The bell rang, and everyone sat down in their plastic seats.
I stood up in front of the whiteboard, and said, “Good morning class… I am your new English teacher, Miss Green.”
The copper light streaming from the street lamps had an effect on us all. It drained colour, making everything a lovely, ashen grey. It had an effect on humans, too. The dark shadows under possessed eyes lingered on the face like leeches. Skin was paler than shivers, and toes curled up inside of rock-hard shoes. The wind whispered like tourists in a cathedral, swooshing through the curled hands of trees.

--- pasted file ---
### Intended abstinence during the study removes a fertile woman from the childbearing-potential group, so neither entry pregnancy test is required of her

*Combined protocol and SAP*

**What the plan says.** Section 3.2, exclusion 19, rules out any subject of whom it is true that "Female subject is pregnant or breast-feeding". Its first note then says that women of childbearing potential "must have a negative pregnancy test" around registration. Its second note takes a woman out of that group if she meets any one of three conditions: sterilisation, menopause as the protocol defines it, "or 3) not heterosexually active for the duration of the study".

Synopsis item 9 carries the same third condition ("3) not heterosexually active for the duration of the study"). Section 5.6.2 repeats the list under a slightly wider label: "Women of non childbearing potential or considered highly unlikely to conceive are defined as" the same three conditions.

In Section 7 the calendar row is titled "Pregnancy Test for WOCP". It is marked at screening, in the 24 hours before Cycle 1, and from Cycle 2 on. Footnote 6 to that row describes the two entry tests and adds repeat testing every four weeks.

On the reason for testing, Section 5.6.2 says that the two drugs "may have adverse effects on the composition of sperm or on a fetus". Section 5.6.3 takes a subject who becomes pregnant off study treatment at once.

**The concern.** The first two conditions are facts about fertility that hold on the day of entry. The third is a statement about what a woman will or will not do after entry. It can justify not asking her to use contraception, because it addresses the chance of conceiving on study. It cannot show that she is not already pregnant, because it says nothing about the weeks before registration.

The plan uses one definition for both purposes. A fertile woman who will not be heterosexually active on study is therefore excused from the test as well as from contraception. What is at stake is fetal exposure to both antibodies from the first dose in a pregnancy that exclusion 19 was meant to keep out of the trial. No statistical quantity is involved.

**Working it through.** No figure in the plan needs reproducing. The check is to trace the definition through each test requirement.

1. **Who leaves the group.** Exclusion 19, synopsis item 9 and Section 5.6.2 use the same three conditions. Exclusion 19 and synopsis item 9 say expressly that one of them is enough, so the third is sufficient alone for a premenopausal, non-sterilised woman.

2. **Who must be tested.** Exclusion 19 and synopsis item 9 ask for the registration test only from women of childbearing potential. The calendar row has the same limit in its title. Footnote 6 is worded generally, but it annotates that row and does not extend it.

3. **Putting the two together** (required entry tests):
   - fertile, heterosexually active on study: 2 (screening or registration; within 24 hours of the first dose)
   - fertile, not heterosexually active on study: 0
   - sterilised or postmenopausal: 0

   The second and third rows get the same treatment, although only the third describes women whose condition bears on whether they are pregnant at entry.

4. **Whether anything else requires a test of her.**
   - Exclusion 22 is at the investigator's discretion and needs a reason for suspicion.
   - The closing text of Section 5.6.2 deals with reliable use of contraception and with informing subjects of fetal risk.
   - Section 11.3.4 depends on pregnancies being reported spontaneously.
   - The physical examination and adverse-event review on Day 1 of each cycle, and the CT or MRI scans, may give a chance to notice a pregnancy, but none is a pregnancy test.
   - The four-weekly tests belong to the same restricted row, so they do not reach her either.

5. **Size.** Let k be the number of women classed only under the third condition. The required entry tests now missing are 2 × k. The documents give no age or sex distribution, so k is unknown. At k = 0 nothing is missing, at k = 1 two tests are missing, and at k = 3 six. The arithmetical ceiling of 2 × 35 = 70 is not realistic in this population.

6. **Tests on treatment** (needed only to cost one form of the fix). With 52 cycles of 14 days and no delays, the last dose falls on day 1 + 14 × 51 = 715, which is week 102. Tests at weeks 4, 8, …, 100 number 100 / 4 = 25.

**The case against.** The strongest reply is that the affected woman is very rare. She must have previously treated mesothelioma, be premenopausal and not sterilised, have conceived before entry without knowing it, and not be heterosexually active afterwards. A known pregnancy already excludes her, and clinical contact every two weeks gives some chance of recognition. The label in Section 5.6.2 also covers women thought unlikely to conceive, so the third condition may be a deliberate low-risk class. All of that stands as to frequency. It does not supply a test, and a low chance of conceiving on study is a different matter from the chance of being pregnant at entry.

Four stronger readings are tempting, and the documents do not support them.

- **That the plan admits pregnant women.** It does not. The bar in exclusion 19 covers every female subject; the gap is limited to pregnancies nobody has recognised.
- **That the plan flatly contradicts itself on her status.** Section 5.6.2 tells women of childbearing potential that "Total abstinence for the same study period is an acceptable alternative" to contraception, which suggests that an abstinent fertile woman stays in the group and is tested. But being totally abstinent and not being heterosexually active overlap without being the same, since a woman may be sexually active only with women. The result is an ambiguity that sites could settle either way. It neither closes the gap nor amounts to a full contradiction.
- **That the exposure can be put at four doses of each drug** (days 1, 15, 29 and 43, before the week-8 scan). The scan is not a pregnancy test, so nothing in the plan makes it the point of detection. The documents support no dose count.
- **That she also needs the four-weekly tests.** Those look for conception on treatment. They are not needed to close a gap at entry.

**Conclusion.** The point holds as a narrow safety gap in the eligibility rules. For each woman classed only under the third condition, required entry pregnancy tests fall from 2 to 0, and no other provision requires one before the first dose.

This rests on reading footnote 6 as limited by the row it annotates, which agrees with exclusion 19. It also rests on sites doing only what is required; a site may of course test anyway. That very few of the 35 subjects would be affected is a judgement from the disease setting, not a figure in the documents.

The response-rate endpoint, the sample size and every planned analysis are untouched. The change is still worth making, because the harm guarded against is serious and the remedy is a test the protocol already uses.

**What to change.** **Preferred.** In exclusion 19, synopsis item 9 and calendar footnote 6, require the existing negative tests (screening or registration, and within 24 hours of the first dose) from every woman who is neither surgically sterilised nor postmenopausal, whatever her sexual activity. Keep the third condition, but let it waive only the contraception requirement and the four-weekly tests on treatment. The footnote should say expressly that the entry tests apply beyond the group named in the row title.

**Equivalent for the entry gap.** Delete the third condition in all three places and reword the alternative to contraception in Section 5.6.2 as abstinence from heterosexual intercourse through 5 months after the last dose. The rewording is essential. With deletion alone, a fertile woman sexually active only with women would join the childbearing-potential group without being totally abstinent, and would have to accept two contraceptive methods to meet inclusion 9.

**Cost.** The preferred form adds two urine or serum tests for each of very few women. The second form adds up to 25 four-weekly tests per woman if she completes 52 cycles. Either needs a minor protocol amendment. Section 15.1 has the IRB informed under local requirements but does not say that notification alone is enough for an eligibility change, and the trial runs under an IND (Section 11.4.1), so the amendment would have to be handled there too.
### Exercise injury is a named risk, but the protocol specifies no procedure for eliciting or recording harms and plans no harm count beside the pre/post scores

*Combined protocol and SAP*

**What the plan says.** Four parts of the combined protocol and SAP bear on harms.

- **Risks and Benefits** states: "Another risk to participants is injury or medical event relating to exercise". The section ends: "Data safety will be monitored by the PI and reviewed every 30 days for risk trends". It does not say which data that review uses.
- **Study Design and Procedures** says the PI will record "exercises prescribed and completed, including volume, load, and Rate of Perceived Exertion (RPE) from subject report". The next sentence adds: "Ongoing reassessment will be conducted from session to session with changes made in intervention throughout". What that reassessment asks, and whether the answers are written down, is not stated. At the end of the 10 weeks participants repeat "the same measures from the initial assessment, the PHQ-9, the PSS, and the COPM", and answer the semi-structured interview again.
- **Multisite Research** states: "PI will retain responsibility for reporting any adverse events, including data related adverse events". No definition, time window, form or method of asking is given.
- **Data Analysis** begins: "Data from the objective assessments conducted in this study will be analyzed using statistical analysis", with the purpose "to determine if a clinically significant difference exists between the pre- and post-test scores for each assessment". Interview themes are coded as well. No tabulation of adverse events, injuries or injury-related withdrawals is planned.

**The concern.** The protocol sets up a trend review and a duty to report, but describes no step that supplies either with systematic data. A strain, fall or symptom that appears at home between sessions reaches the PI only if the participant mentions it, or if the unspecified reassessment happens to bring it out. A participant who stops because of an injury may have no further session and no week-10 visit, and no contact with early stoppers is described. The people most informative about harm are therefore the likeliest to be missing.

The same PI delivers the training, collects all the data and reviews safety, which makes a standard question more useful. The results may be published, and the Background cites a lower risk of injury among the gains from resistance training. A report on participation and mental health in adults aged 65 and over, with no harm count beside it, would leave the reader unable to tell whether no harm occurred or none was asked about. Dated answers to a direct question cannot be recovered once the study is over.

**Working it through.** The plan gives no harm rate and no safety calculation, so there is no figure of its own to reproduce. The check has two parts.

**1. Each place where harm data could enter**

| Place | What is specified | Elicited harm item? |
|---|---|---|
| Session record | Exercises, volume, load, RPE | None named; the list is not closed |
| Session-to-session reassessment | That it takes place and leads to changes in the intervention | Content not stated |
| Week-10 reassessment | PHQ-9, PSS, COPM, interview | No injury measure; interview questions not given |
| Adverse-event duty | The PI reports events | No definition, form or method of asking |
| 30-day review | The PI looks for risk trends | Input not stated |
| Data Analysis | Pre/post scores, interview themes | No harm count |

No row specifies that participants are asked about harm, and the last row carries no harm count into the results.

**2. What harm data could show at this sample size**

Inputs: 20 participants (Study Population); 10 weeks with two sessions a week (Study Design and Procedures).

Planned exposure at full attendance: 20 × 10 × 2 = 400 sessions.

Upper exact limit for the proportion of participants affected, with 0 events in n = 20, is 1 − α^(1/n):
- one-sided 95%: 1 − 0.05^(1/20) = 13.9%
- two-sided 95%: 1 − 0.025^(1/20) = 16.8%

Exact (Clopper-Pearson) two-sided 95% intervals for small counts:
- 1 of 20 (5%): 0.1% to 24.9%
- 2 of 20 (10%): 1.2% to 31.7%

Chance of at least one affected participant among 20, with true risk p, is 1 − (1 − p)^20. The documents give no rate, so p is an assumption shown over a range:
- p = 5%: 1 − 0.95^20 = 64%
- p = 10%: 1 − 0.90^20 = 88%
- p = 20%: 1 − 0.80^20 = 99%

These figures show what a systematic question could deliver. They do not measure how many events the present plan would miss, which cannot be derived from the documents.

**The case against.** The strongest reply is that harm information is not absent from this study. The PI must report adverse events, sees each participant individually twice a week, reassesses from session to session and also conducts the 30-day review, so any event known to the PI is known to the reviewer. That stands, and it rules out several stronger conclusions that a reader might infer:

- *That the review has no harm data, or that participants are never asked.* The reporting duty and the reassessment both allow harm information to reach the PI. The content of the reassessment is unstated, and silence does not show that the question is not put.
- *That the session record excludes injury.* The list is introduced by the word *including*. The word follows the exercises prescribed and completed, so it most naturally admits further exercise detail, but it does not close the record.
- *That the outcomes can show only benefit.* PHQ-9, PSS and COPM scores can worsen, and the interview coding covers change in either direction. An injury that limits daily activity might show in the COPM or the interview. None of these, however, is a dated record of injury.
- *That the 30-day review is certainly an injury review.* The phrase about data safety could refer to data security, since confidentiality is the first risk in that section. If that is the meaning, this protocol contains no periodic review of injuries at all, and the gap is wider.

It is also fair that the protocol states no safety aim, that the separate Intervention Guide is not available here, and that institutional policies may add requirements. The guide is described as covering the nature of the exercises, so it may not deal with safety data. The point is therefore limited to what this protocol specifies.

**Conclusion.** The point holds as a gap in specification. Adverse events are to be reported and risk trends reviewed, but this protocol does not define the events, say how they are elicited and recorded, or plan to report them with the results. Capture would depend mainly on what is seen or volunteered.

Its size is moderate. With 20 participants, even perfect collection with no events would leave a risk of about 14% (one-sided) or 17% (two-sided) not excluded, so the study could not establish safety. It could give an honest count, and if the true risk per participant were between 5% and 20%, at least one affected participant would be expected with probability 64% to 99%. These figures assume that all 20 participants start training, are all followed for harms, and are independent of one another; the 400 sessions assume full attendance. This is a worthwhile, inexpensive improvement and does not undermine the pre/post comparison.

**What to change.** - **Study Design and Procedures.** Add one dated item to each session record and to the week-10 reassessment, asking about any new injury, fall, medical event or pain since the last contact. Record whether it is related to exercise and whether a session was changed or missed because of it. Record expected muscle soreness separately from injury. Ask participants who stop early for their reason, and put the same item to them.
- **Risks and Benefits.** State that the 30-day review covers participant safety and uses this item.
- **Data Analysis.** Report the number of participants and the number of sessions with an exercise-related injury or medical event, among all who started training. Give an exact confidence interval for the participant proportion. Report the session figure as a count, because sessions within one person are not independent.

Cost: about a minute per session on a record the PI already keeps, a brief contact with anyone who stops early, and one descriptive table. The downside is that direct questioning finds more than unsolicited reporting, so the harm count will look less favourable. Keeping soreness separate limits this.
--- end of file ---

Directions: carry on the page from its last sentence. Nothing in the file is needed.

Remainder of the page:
I sat still. Alone in the cloaking darkness, the silence suffocating me. I lost my friends long ago. They were shot in the endless hole of war. The darkness was my fear, but my friend. I sat nearby a rifle store, perching, waiting. Noises of cars through silence spooked me, but they soon passed, leaving the stars, and I was alone once more. The moon was dim tonight, so the copper light took over, only letting a couple of bright stars shine.
Before I knew it, night was over. Ribbons of sunlight shot through the sky, banishing the black with streams of gold, mauve and scarlet. The noise of the morning soon came. Whirling of risky buses, the chatter of shops opening, the slam and open of angry doors, people streaming through the streets like confetti. The river gushed into a metal pool, pounding like a prison officer, angry, but somehow elegant. The murmur of gangs, chatter of girls, and laughs of humans made the sounds of the city alive.